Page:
Majili Review: The Journey isn’t Smooth all the way, But Gets you Home
In a scene from Shiva Nirvana’s Majili, the Ugadi release that’s in focus over the last few days, we see a young Poorna (Naga Chaitanya) ask his father (Rao Ramesh) what’s for breakfast. On being dissatisfied with the response that he receives, Poorna ends up asking his dad as to why he didn’t make pesarattu (green gram dosa) instead. A little later in the film we see an older Poorna who’s now married, so it’s his wife Sravani (Samantha Akkineni) who’s handling the cooking at home these days. Its breakfast time and as Poorna’s father reaches out for the pesarattu that Sravani is cooking, she surprises him by saying that the pesarattu is for Poorna and that she’ll get dosa instead for her father in law. Similarly there’s a reference to Poorna talking to his father in his younger days about his fondness for non- vegetarian food and later we actually see a totally smitten in love Sravani taking chicken curry for Poorna during lunchtime. These are maybe small and even inconsequential segments from the film, but these are examples of what Shiva Nirvana is capable of.
When you watch the film you realize that Majili is not having the benefit of a truly impressive plot, it even has its fair share of issues (more on all that later). But the link between the two distinct time zones as well as the connection between Poorna and Sravani is something that Shiva Nirvana manages to carry off very well. Majili talks of Poorna a teenager who lives with his father in Vizag and for whom his life revolves around cricket. An aspiring cricketer, Poorna ends up coming across Anshu (Divyansha Kaushik), the daughter of a Navy officer (Atul Kulkarni). While Poorna and Anshu fall in love predictably, her family doesn’t of course feel happy about it. Anshu’s parents forcibly take her away from Vizag, leaving Poorna heartbroken. He ends up forgoing his cricket career and becomes an alcoholic instead. Years pass and Poorna is made to marry his neighbour Sravani who has always been fond of him. But he is still lost in his thoughts of Anshu and refuses to leave the company of alcohol. How does Sravani go on to bring a change into Poorna and salvage her married life is what we get to see as the tale progresses further.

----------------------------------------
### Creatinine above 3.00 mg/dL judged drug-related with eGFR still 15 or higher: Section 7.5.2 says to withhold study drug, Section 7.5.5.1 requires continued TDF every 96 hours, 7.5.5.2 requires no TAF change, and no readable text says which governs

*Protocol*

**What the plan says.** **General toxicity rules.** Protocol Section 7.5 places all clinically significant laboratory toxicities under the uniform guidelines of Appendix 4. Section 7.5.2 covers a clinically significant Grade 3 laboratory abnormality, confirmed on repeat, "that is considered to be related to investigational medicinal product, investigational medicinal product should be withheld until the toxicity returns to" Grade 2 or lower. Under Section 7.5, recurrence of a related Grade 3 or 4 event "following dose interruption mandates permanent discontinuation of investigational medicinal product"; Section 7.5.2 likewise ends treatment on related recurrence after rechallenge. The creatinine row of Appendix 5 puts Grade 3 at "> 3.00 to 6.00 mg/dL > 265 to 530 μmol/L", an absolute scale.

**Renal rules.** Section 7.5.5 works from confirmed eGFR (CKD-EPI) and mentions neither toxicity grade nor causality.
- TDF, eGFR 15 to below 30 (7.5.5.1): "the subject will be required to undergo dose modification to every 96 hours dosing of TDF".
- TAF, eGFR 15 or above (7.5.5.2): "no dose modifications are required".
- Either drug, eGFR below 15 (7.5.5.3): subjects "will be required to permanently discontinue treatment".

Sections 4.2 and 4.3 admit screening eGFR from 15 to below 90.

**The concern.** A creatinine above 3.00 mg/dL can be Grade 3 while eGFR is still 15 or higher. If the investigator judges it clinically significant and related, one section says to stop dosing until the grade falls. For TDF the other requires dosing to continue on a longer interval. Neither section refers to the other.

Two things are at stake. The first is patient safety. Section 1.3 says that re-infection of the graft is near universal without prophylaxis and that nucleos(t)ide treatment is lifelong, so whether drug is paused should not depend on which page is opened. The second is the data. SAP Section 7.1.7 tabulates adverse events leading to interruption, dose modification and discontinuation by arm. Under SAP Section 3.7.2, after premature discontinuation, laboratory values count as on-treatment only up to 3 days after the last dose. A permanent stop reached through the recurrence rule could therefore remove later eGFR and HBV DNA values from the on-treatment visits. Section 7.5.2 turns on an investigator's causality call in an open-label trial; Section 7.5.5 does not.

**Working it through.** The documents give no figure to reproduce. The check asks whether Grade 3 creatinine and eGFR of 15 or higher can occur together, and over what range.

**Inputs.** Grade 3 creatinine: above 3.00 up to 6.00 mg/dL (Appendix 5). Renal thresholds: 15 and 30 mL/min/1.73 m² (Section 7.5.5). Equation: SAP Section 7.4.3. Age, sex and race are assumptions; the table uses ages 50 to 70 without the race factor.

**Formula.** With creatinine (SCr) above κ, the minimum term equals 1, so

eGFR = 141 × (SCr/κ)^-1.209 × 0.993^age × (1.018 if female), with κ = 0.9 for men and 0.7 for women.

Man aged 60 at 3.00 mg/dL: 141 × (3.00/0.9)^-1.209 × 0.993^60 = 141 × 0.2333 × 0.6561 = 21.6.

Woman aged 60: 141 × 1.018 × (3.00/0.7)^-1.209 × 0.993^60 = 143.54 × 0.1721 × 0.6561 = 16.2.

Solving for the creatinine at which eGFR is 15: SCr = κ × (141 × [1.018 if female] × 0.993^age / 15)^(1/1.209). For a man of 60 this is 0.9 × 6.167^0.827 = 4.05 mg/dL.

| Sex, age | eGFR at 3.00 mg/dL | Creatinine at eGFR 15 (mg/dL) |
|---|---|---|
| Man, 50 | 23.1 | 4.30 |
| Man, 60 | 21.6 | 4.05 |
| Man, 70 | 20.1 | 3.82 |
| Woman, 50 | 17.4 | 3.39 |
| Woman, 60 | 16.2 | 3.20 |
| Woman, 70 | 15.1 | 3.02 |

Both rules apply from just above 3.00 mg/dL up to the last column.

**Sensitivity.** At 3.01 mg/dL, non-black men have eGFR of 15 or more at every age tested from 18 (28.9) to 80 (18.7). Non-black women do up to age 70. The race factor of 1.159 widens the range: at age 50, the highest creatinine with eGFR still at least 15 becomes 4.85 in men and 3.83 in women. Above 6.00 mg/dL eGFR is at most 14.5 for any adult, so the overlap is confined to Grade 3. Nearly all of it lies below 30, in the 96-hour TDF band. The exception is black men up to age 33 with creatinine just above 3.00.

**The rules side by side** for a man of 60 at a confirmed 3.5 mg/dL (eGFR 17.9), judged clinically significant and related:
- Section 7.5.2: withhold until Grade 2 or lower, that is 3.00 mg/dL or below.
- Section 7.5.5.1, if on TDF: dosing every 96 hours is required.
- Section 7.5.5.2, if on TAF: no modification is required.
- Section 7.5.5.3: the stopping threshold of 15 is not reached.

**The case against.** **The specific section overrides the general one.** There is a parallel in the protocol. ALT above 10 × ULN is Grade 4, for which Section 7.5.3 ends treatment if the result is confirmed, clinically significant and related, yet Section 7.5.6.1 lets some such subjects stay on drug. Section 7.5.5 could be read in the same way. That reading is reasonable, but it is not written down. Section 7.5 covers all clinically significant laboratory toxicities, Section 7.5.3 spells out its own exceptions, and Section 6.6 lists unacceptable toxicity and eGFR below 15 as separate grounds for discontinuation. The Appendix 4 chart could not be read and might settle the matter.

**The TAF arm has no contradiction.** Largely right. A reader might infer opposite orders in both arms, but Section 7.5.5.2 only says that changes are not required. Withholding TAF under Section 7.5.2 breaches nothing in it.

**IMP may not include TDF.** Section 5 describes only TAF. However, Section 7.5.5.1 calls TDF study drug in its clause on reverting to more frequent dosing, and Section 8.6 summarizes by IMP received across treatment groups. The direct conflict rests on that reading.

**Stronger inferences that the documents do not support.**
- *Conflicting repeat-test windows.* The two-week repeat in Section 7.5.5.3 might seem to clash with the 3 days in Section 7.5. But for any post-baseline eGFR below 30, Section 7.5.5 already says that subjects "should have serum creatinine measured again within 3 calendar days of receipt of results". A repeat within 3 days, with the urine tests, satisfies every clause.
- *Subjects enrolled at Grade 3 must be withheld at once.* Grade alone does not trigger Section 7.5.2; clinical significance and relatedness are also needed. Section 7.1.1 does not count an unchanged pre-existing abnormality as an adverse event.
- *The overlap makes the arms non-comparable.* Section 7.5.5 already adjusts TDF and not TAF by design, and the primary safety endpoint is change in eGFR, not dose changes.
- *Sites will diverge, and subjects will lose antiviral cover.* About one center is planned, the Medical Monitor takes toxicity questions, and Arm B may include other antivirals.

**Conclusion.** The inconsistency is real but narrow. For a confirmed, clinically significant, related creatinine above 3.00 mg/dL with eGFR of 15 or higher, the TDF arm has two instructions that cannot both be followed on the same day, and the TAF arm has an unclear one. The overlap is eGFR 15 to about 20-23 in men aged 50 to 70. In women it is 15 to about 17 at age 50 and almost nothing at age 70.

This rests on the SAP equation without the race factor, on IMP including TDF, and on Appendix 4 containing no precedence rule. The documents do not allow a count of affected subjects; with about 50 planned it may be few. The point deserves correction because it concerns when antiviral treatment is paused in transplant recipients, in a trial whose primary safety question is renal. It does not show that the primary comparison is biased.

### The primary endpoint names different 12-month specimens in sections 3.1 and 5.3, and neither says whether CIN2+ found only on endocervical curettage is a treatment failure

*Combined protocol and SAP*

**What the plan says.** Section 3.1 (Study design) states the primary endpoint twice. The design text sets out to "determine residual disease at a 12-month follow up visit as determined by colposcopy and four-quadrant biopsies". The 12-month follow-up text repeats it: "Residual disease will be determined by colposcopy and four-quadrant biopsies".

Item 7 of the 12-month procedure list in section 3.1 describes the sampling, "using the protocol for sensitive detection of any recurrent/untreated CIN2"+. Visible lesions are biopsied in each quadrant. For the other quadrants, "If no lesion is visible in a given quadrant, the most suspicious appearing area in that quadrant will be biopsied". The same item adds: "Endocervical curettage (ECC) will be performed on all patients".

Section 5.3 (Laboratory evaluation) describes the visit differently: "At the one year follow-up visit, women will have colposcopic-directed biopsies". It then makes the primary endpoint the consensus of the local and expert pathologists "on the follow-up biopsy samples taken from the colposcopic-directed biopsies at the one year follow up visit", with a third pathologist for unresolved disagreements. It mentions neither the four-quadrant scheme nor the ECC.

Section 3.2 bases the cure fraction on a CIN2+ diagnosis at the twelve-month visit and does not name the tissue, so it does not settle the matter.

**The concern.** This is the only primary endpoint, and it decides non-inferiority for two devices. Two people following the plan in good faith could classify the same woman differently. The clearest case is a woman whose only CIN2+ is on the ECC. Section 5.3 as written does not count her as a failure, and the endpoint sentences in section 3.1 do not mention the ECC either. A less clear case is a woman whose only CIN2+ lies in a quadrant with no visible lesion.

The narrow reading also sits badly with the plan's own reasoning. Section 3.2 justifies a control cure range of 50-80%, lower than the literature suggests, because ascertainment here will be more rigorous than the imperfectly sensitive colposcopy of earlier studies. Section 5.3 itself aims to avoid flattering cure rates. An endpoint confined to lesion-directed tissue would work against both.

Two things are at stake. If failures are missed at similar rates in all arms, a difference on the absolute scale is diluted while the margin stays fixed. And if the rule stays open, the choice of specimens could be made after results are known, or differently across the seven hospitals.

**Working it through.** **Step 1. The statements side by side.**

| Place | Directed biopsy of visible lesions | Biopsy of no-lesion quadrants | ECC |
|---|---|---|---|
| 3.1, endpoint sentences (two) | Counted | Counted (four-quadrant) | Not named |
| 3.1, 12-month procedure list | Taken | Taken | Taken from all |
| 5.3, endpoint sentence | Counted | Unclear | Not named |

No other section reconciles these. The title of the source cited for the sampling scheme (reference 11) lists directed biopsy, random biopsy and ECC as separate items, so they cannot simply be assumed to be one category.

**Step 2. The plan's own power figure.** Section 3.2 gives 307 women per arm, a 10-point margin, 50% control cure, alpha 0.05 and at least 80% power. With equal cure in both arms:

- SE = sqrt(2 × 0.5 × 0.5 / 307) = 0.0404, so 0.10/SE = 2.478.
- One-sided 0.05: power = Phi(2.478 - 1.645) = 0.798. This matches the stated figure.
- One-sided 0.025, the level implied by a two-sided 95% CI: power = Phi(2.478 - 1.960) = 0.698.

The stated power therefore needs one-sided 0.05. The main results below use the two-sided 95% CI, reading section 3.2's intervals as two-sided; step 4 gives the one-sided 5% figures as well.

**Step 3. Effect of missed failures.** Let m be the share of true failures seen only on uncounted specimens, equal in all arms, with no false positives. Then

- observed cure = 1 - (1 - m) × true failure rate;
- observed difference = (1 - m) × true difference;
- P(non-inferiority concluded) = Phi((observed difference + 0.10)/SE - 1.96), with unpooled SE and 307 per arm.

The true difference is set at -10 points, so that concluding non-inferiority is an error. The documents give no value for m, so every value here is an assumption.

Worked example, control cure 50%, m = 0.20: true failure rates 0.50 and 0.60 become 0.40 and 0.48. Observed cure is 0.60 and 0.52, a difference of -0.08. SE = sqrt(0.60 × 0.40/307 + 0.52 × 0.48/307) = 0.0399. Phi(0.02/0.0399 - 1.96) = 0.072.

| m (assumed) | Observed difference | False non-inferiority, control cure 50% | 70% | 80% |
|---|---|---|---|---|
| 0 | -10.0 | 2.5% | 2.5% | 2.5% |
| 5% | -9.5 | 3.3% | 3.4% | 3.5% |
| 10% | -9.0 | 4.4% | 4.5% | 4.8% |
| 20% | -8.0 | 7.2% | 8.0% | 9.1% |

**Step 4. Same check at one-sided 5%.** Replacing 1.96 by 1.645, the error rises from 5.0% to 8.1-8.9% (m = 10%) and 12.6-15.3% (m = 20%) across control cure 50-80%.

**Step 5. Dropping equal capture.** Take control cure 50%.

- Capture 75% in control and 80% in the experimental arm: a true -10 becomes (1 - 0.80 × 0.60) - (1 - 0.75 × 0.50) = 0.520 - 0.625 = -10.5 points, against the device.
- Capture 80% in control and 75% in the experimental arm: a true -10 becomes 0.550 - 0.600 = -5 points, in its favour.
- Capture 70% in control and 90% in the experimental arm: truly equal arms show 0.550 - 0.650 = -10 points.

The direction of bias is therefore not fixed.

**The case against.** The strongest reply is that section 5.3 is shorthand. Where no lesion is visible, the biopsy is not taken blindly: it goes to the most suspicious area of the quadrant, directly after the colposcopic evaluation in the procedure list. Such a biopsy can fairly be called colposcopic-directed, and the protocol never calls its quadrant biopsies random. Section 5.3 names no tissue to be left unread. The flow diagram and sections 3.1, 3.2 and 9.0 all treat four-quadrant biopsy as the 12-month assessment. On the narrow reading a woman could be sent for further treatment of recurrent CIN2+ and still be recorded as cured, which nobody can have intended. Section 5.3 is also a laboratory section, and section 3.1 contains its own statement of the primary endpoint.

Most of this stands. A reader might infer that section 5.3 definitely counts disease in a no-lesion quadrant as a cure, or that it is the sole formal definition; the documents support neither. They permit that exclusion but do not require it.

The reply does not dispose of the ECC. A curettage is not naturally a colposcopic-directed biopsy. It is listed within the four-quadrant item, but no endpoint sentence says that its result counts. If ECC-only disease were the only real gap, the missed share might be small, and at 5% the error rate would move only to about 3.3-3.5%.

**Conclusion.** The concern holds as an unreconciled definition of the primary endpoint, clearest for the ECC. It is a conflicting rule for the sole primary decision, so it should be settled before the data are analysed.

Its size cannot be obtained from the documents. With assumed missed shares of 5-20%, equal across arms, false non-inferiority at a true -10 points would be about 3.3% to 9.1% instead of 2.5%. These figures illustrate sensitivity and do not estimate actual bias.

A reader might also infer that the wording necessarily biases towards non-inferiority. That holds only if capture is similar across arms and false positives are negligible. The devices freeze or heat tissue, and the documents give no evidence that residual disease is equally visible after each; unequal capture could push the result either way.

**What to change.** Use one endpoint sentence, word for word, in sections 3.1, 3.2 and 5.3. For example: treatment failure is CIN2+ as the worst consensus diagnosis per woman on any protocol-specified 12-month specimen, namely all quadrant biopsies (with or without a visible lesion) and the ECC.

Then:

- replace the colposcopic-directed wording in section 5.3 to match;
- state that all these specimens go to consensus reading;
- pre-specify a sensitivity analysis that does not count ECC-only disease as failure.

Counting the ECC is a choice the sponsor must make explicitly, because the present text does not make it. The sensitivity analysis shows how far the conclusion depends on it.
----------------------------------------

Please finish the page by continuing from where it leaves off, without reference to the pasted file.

So what’s special about someone not succeeding in love and drowning his sorrow in the company of alcohol, you might ask. That’s exactly why I say that there’s nothing impressive about the basic plot of Majili. Also how much longer do we have to see a character that’s aimless in life and is forever stuck on to something from his past? But luckily Shiva Nirvana manages to ensure that the film benefits from some really subtle moments like the ones mentioned at the start of the review. Also the narrative style adopted by the director makes sure that the proceedings never get into a major emotional overdrive, despite the ominous possibility. The songs composed by Gopi Sundar are effective, though not memorable as such. Posani Krishna Murali does his usual bit; the lighter portions introduced thanks to him. Atul Kulkarni, Rao Ramesh, Subbaraju, Ravi Prakash are all effective while Divyansha Kaushik leaves an impact playing Poorna’s love interest, Anshu.
It’s not wrong at all to call this as Naga Chaitanya’s finest performance in his career so far, despite the done to death character arc given to him there is a lot of sincerity visible in his portrayal of Poorna. The angst in him looks genuine and credit to Naga Chaitanya for ensuring that we do have some sympathy for the character. Samantha seems to be in great form over the last year or so, there is an inherent maturity that’s creeped into her performances of late and the effect is very much visible in Majili as well. She plays the role of Sravani with a lot of grace and charm, making you warm up to her totally. It also helps that the real life pairing of Naga Chaitanya and Samantha indirectly contributes to their on screen chemistry as well, making them a delight to watch together in Majili. Overall Majili isn’t anything fantastic to rave about, but it’s among the better Telugu films in the recent past, a distinction that also applies to Shiva Nirvana’s previous outing, Ninnu Kori (2017).
Majili does not have anything novel in terms of its storyline but has some genuinely interesting moments and carries good performances from its leading actors, Naga Chaitanya and Samantha.